Traditional public health norms do not include lockdowns because public health professionals know there are unintended costs to locking down populations, especially for extended periods of time.
Bell said he is most concerned about the fact that the pandemic treaty will put into place a periodic review mechanism, which would review countries’ pandemic preparedness to see if they're complying with the IHR recommendations.
“It sounds as if it will look at having some powers over censorship and control of information, which again is extremely difficult if you've got a bureaucracy whose existence is dependent on pandemics, because they'll have a very vested interest in finding outbreaks, declaring them potential pandemics and then responding. It's the way that they will survive.”
Pandemics happen infrequently, and “apart from the pre-antibiotic era have had very low mortalities,” said Bell.
Bell thinks the treaty will “make lockdowns, essentially, it seems, a permanent feature of pandemic responses.”
Due to the recent lockdowns, “140 million people or more have been added to people on the edge of starvation,” as well as lack of medical care, damage to supply chains, education, and economies. Bell said if lockdowns are reinstated, it will only compound these problems.
It is also strange that the WHO would be setting up a bureaucratic structure that would usurp power from governments regarding “health emergencies” when pandemics do not naturally occur that often, said Bell.
If the pandemic treaty is approved by the World Health Assembly, “We're looking at a bureaucracy whose existence will be dependent on surveilling to try to find virus outbreaks, doing modeling which could suggest ... there'll be exponential growth, which is not really biologically plausible. And then that will be used to ensue pandemics, to close borders, to do these things,” said Bell.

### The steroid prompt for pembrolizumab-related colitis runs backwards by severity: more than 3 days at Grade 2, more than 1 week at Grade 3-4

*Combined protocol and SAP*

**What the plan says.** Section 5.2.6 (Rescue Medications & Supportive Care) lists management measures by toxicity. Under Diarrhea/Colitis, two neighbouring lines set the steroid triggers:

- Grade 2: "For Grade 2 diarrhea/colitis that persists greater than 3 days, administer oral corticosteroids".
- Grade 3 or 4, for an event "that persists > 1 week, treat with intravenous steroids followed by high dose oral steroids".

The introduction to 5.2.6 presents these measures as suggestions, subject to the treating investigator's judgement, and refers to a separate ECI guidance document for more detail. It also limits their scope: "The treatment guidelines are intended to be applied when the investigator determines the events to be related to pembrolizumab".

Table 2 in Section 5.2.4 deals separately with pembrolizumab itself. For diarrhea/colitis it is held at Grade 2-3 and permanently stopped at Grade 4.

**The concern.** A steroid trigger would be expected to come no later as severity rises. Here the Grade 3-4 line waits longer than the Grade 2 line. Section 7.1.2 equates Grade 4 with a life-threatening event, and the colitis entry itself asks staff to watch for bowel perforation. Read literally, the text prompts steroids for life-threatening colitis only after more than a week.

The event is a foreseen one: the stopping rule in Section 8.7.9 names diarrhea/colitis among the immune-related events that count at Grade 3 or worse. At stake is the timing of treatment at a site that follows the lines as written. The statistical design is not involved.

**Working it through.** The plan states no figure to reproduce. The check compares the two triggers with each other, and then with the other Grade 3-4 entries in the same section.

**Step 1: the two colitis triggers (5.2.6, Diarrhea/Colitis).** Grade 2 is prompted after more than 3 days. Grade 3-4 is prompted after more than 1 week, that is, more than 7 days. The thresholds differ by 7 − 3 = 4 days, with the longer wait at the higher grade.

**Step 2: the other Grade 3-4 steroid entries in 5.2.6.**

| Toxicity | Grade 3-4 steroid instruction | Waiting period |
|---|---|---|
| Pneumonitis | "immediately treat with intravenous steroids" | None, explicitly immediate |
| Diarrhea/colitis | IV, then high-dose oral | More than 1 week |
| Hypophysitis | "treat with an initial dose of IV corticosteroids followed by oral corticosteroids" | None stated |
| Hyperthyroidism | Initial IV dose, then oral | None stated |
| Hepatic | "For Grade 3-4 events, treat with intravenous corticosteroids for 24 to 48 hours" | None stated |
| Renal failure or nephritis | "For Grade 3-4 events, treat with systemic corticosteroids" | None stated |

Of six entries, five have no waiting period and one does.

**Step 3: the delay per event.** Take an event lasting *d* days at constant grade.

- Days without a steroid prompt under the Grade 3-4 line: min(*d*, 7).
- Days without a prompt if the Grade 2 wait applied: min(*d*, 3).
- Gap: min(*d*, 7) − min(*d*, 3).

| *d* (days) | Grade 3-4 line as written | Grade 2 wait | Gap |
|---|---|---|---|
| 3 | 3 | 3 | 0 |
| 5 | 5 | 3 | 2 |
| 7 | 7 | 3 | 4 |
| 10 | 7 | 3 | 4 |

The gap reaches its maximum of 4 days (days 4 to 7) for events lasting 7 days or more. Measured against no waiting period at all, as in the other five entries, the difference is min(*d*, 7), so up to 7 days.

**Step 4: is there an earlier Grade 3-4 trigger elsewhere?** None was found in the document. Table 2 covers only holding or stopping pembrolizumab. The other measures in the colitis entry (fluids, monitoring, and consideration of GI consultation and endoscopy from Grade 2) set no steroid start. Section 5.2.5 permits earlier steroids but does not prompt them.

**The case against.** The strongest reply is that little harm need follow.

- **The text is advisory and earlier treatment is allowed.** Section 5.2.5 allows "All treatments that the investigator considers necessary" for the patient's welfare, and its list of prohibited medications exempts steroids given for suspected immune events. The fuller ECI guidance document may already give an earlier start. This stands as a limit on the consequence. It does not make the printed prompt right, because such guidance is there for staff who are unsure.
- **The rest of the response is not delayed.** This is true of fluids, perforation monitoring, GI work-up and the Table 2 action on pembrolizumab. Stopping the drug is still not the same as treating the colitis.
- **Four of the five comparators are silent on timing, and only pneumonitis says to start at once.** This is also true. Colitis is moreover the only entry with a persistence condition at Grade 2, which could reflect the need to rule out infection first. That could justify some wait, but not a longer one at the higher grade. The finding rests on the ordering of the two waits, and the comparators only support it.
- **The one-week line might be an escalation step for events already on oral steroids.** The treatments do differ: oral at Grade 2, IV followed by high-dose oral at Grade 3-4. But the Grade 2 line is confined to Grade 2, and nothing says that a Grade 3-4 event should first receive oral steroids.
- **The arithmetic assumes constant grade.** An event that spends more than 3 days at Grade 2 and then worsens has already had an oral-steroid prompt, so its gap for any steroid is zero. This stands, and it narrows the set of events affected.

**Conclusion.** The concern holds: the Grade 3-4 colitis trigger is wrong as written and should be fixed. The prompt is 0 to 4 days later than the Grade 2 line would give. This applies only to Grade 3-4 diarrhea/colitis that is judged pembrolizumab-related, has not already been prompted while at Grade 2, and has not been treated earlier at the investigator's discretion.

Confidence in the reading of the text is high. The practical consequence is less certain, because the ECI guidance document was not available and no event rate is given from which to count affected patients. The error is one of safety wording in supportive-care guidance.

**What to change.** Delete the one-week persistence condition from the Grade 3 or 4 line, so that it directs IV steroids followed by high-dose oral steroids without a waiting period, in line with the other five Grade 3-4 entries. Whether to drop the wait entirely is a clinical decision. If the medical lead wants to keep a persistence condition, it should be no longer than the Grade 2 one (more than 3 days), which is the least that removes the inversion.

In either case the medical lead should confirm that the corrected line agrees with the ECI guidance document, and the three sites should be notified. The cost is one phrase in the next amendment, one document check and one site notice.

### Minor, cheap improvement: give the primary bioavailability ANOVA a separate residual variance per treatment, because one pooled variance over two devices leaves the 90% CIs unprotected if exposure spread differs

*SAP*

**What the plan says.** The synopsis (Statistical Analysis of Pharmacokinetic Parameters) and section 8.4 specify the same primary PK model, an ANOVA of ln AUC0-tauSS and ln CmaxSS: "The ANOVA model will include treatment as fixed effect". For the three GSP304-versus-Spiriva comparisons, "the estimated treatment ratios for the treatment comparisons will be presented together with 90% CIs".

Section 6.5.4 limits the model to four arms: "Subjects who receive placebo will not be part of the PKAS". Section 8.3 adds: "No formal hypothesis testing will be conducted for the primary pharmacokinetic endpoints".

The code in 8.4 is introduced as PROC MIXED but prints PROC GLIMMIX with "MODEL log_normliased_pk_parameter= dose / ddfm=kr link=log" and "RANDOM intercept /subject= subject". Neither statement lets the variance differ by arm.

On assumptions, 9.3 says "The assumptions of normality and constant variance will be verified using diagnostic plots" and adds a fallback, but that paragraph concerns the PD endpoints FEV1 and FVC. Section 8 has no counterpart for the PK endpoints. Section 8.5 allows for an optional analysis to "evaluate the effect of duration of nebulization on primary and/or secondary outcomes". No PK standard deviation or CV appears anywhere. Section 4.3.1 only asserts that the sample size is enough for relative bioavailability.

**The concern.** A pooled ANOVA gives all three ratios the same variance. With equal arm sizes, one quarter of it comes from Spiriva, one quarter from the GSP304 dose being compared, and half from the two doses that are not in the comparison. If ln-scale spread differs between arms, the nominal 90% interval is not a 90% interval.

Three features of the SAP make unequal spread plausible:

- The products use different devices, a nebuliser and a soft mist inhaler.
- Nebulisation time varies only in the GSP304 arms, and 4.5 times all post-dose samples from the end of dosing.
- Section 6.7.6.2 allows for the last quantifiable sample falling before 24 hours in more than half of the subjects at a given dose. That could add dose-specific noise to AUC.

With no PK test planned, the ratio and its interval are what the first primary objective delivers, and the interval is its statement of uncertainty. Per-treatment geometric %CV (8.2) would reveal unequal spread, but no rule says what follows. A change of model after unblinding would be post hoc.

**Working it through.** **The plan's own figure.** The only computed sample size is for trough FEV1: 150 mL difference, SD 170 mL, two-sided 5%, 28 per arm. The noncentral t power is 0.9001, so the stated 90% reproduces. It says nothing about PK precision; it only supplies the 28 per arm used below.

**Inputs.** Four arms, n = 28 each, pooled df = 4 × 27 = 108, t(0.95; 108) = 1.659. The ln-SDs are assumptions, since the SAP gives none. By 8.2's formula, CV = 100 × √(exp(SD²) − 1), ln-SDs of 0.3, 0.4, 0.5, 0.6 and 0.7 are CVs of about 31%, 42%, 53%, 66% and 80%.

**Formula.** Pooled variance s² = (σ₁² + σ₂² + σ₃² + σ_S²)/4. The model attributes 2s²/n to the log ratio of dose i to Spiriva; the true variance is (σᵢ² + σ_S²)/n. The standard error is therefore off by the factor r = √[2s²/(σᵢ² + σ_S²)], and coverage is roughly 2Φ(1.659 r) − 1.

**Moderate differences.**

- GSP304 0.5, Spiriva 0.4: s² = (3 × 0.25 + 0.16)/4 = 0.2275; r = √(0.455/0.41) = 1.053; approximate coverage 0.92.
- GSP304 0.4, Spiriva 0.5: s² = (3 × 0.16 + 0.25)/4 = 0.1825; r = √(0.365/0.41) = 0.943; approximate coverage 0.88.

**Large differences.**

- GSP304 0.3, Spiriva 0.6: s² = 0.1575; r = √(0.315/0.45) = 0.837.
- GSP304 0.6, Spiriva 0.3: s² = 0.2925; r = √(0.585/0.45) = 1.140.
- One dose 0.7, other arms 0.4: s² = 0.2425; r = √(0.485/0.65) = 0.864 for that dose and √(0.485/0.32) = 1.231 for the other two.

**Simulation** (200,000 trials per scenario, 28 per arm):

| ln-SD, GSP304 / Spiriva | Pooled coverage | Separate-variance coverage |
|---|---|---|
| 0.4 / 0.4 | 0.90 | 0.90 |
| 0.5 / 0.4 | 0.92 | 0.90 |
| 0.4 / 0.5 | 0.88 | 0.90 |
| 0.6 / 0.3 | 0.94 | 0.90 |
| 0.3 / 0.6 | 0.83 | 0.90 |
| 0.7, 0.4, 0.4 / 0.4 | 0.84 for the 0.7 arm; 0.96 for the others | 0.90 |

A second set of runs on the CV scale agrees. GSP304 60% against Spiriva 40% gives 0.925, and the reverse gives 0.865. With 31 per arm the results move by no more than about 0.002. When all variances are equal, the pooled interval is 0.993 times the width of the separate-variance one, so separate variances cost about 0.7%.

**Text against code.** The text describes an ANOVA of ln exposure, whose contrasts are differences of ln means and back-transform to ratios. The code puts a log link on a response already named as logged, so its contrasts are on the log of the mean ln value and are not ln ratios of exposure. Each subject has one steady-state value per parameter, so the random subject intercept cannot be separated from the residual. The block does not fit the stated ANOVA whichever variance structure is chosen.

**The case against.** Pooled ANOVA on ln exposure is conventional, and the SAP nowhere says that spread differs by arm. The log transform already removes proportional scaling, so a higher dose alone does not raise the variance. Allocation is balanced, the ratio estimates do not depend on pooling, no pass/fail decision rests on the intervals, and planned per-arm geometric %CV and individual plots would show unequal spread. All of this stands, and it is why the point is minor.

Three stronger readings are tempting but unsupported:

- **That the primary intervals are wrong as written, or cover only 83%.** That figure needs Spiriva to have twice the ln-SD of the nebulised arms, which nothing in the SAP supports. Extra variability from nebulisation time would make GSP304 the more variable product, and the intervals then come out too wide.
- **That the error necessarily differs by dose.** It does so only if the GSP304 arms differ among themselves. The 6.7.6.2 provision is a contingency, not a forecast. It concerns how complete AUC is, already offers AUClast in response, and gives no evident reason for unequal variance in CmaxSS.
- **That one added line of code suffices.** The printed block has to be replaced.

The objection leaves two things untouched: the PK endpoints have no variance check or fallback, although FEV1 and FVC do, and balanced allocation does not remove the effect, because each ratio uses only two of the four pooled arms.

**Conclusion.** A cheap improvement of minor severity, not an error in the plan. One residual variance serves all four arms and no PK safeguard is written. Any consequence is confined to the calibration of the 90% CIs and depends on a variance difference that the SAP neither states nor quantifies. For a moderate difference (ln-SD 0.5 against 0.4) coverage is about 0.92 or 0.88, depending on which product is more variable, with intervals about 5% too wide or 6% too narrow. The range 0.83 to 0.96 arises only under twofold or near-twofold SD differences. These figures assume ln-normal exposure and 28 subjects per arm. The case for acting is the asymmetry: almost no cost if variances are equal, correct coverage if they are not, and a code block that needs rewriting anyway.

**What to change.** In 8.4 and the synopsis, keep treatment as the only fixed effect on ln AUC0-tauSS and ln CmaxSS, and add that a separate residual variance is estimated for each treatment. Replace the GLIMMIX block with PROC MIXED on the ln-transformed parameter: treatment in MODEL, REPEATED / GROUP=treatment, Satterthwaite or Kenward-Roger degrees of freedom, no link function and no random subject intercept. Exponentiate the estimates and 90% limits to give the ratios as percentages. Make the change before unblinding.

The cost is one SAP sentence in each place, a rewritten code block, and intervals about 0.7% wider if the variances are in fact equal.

The response to the COVID outbreak was not normal and contrary to what is best for public health because it focused on pharmaceuticals, Bell said. He thinks the increased funding from private donors and Big Pharma will result in similar responses to future “health emergencies” declared by the DG.
“So, if you look at this from a business point of view ... It's a very sensible business strategy,” said Bell. “You concentrate on selling the product for the disease that they have.”
This deep private interest has changed the WHO and its public health policies, according to Bell.
Bell said that the IHR amendments and draft of the pandemic treaty talk about the “threat” of a pandemic and the private sector would be gathering the data and developing models to determine this “threat.”
“Importantly, [the definition of a pandemic] … doesn't include severity. It's a very loose definition, it's not clearly defined within the WHO, but it is essentially [the] wide spread of a pathogen, a virus, or bacteria. It doesn't have to kill people. It doesn't have to be severe. It just has to be widespread.”
The same private funders who are funding the WHO projects are funding training schools in colleges and universities in North America and Europe said Bell.
“This is training the people who work in these organizations. They're funding the research for a lot of these diseases ... and are funding modeling groups,” like the ones in the Imperial College in London and the Institute for Health Metrics and Evaluation at the University of Washington in the United States said Bell.
“But in the end, it means that one person or one very small group of individuals is extremely influential,” said Bell.
Bell suggests that readers contact their representatives and ask questions, about public health, the structure and policies of public health, and where conflicts of interest lie, so that countries can make rational decisions “that our population-based, not profit base.”